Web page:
There’s lots of hope and lots of excitement surrounding the promise of discovery held in the electronic health records that document the process of care. And, there’s a lot of good reason to be hopeful and excited. In the eight years since the passage of the Health Information Technology for Economic and Clinical Health Act (HiTECH Act), the percentage of hospitals and clinics using some type of an electronic health care record has grown from less than 30% to greater than 90%. This is indeed good news, providing some assurance that the observations collected at the point of care can improve the quality of phenotypes, provide a window into the patient’s life, and serve as the backdrop for evaluating the effectiveness of clinical interventions.
Yes, yes, there are many challenges waiting to be resolved before the EHR becomes the new big data, and in fact EHRs themselves are changing. Whatever becomes the organizing technology for patient care data, several challenges must be resolved prior to widespread use of them for data driven discovery, including assuring protection and adequate informed consent by the patients to whom the records refer as well as the clinicians who generated them, creating privacy-preserving analytical strategies and devising ways to integrate over time and space the records for a specific person. There has also been exceptional progress in improving the quality of data held in electronic health records, including widespread reliance on standard terminologies (e.g. SNOMED-CT). SNOMED CT is a list of terms and clinical concepts. It is one of a suite of designated standards for use in U.S. Federal Government systems for the electronic exchange of clinical health information and is also a required standard in interoperability specifications of the U.S. Healthcare Information Technology Standards Panel. The clinical terminology is owned and maintained by the International Health Terminology Standards Development Organisation (IHTSDO), a nonprofit association.
It’s useful for data science experts, particularly those who envision greater use of EHRs in future investigations, to keep an eye on what’s happening in the electronic health records space. The rules of play are quite different than what one might find in research-oriented operations. For example, the electronic health records that are used in practice are purchased by a health care providing organization from one of the more than 200 EHR vendors that exist today. Certainly, the big players—Epic Systems, Cerner, Eclipsys—are well known to some, even perhaps through their own experiences with care and health services. Each vendor has a more-or-less sophisticated version of how research integrates with the care process and how the data from their specific EHR product may later be used in the course of research. In addition, the data captured and stored in EHRs are generally kept within the health care institution where the care occurred. Thus, access to EHR data for research requires interactions and negotiations with the care providing organizations.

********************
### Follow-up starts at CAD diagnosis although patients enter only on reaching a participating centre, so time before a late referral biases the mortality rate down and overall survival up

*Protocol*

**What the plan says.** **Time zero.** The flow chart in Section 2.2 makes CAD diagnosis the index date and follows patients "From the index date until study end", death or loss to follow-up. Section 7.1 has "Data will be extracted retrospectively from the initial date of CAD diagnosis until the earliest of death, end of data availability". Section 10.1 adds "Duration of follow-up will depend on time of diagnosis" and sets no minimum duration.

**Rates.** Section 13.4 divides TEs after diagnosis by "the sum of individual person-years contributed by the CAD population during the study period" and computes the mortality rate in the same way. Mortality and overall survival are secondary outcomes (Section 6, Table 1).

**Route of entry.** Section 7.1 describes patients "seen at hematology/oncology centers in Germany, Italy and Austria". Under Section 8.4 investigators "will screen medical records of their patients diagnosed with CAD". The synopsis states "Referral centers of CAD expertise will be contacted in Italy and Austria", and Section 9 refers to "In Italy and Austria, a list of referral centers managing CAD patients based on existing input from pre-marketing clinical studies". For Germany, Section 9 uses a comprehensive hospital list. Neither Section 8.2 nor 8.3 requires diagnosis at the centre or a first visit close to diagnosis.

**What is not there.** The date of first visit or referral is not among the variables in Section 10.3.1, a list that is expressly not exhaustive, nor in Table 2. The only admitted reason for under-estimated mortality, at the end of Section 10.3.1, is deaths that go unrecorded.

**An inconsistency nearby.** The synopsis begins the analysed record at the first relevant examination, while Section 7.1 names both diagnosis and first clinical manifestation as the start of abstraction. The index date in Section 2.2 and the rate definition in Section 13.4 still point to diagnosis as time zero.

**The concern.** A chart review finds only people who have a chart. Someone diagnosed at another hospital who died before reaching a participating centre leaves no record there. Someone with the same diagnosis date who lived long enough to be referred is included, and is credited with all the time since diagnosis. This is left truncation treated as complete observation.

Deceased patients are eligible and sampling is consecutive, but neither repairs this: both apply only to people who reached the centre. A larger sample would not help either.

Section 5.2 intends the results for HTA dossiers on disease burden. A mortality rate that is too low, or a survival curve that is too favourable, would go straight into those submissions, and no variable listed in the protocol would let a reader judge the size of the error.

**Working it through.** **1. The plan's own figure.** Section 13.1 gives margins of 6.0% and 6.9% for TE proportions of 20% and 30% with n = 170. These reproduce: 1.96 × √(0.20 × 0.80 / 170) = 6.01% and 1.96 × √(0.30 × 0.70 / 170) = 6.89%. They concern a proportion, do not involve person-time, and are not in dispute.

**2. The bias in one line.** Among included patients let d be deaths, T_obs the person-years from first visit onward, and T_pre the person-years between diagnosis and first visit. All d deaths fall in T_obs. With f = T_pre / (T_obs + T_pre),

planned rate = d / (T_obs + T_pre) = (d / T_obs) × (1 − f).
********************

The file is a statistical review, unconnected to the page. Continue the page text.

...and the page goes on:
There’s a lot of innovation in the EHR space right now—data science investigators who envision using EHR datasets would be well advised to take a glance over there periodically to keep abreast with what’s happening. There are two key innovations that portend great benefit for care and ultimately benefit for research uses of EHR data. The first is the emergence of the Fast Healthcare Interoperability Resources (FHIR) specification. FHIR is a draft standard useful for exchanging EHR data—it doesn’t specify the terms, but rather provides a way for organizing and easily sharing sets of terms with a wide range of applications and other EHRs. Imagine graphing clinical data on the fly— that's one of the uses of FHIR. Among other things, the FHIR specification makes it easier to share data across disparate EHR systems and to link data from outside the care delivery system to the specific EHR. The benefit to researchers lies in a more comprehensive view of the patient.
Another idea that is starting to take hold is the application of Blockchain to clinical data. Blockchain emerges from the financial industry and it allows integration not of specific data, but of all of the locations any data related to a given entity (e.g., a patient) might be located. Moreover, Blockchain structure could serve as a type of a notification service, indicating when new updates to a person’s record exist. Blockchain may provide a secure and more complete index of the various places a patient’s data might appear, thus giving researchers a more comprehensive profile of the patient and his or her care experience.
So, fellow data scientists—keep a watch on that EHR space. It may prove to be the most high-value data set to come!